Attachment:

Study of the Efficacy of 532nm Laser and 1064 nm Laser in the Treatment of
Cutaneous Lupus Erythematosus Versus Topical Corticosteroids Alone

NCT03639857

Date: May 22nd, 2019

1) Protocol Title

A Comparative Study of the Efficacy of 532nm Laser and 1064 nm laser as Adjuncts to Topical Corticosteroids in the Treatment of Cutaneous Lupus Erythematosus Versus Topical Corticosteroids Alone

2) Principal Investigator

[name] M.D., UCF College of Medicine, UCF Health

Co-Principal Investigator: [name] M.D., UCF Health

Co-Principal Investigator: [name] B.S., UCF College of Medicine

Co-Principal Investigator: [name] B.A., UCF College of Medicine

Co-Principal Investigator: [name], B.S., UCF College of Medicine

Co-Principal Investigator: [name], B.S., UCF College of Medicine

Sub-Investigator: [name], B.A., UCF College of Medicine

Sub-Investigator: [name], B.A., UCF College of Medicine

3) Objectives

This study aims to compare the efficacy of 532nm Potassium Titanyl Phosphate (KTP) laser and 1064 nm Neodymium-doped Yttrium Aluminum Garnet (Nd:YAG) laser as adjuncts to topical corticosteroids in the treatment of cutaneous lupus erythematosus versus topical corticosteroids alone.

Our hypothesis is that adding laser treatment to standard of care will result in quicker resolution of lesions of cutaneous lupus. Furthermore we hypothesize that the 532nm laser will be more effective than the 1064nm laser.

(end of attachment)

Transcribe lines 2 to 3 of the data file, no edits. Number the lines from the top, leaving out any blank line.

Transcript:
Cutaneous Lupus Erythematosus Versus Topical Corticosteroids Alone

NCT03639857